October 24, 2011
Sheriff’s Office Encourages Residents To Turn In Old Medicine
It was a day of success as the Hillsborough County Sheriff’s Office, in conjunction with Home Instead Senior Care of Sun City, provided area residents a way of properly disposing of their outdated, unwanted prescription medicines and drugs this month.
Under the supervision of HCSO District IV, Master Deputy and Community Resource Officer (CRD) Curtis Warren, Operation Medicine Cabinet was held Hawthorn Village of Brandon Assisted Living facility, located at 859 W. Lumsden Ave. in Brandon.
Warren said that the program, which takes place several times a year in the Brandon and Sun City areas, reminds residents of a number of safety issues.
“Operation Medicine Cabinet urges residents to protect their families and the environment, by not flushing medications down the drain or put them in the trash, but to drop them off so they can be properly disposed of,” Warren said.
Since its inception in 2006, Operation Medicine Cabinet has collected more than 5,000 lbs. of prescription drugs and medications and is growing.
Deputies were on hand to collect and transport all medications to a county hazardous waste collection site for incineration.
In the past, deputies at the Sun City Center community have collected almost 500 lbs. of unused or unwanted drugs at one time.
Last year, at the Brandon collection site, Warren and his deputies collected 270 lbs. of unwanted medications.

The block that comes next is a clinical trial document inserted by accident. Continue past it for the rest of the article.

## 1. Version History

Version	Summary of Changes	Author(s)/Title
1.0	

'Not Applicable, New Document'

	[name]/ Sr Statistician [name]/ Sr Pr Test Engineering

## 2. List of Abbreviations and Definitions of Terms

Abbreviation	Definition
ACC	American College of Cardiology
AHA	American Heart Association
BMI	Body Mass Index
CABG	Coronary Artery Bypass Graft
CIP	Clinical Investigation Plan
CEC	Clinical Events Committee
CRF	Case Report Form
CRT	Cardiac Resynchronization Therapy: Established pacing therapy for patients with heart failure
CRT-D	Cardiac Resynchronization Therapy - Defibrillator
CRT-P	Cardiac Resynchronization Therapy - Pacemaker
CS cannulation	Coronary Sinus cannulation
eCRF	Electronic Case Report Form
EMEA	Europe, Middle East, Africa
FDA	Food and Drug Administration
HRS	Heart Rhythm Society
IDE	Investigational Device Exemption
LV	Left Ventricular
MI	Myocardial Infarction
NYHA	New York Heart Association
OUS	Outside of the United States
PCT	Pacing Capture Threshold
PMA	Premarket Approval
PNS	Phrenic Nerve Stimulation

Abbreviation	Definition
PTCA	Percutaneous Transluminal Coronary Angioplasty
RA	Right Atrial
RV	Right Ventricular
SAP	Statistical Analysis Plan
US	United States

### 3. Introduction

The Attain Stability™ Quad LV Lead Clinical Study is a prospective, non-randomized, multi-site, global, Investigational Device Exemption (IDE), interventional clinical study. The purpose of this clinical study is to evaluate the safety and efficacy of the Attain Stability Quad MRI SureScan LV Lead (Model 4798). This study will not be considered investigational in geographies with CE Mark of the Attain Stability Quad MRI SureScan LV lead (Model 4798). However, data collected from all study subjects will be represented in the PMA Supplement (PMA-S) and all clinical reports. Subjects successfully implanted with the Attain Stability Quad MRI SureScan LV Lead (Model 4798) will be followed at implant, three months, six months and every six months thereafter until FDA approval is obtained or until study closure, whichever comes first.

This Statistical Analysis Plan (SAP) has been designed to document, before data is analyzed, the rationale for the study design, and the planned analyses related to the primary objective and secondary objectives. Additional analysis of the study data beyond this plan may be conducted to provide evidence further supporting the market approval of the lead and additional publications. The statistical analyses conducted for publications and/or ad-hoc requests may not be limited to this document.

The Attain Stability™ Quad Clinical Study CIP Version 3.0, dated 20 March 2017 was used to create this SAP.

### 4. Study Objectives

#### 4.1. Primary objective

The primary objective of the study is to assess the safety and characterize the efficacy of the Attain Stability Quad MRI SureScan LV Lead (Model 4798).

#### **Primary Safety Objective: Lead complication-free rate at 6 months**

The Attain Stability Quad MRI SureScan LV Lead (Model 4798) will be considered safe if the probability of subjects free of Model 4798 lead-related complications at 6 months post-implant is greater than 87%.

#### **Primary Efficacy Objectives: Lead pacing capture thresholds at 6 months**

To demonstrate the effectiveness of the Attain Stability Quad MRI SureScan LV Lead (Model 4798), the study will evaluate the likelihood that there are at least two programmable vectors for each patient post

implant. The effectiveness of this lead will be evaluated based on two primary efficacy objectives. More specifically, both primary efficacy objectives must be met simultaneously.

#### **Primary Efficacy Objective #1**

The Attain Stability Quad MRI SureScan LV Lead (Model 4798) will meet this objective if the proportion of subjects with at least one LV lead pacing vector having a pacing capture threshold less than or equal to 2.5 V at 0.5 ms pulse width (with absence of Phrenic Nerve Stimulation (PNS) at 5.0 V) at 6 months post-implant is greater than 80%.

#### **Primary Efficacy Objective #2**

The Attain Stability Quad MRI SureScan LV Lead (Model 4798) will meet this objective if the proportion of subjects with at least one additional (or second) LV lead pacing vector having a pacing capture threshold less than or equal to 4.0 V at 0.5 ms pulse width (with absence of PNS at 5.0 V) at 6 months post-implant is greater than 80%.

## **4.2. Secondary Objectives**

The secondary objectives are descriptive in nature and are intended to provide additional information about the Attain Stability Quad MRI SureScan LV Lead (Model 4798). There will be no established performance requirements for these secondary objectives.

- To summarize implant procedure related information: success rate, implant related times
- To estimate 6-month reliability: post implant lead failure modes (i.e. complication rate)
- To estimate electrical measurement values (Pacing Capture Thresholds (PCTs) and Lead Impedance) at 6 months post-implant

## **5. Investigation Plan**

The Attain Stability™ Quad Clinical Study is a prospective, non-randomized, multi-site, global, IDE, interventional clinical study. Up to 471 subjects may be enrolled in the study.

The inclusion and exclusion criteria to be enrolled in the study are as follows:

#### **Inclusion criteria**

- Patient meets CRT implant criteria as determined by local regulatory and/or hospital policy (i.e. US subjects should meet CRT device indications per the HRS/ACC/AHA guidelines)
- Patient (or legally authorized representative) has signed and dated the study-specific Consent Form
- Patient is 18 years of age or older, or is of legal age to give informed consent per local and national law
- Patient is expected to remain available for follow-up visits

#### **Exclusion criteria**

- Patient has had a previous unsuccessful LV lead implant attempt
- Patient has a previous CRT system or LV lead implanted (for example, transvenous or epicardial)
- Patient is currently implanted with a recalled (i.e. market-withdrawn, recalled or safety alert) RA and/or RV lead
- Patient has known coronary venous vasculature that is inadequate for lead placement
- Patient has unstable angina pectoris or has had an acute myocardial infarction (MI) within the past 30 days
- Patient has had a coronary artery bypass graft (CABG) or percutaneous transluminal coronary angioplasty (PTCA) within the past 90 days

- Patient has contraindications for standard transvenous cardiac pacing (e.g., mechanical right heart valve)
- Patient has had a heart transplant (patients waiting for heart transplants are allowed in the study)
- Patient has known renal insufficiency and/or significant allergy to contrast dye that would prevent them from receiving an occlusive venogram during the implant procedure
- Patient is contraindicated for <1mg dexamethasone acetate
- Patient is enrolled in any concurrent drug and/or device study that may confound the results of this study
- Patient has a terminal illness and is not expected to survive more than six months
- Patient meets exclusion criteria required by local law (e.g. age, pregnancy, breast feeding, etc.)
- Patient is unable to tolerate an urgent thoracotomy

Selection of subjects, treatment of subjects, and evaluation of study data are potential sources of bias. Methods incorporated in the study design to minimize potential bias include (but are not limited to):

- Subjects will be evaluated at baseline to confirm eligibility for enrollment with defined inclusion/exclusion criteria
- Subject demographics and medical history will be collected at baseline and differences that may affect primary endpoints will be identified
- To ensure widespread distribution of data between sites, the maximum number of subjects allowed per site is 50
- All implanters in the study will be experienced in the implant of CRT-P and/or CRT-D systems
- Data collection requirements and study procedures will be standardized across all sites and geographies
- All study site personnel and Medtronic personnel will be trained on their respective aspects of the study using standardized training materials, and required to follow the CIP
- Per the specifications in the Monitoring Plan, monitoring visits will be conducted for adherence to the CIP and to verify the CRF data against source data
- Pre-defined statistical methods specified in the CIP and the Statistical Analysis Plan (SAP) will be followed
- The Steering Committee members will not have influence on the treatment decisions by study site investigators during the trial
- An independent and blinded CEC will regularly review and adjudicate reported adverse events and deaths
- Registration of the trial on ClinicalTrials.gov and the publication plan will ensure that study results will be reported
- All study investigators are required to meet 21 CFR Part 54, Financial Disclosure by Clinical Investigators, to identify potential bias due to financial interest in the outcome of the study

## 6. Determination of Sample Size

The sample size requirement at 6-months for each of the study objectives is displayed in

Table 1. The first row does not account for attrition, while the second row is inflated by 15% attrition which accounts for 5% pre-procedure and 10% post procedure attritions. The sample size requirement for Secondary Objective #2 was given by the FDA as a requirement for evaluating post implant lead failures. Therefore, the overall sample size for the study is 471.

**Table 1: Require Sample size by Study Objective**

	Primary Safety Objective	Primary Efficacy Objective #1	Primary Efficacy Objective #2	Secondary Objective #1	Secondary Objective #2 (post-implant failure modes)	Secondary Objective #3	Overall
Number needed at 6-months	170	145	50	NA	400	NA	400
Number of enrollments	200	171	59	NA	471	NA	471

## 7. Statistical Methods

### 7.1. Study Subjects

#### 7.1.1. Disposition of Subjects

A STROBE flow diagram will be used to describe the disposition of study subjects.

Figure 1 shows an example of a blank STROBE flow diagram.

Warren emphasized that flushing pills down the toilet or drain directly deposits these unused substances into our water system. “The medication contaminates our environment and eventually returns to us through water and food supplies,” Curtis said.
As for the unused and outdated drugs that sit in our cabinets lead to misuse by children, seniors or anyone with access to a home medicine cabinet.
While prescription drugs are accessed by youths from the cabinets, cough medications and over-the-counter sleep medications can also be a source of juvenile substance abuse.
On the other hand, seniors often pick up the wrong drug in a crowded medicine cabinet or use prescriptions incorrectly leading to possible drug addition, severe illness or worse, death.
Warren summed up the project when he said, “We hope that our citizens will continue to take advantage of this important community service program, not only in behalf of their own health, but in behalf of the health of everyone living in our communities.”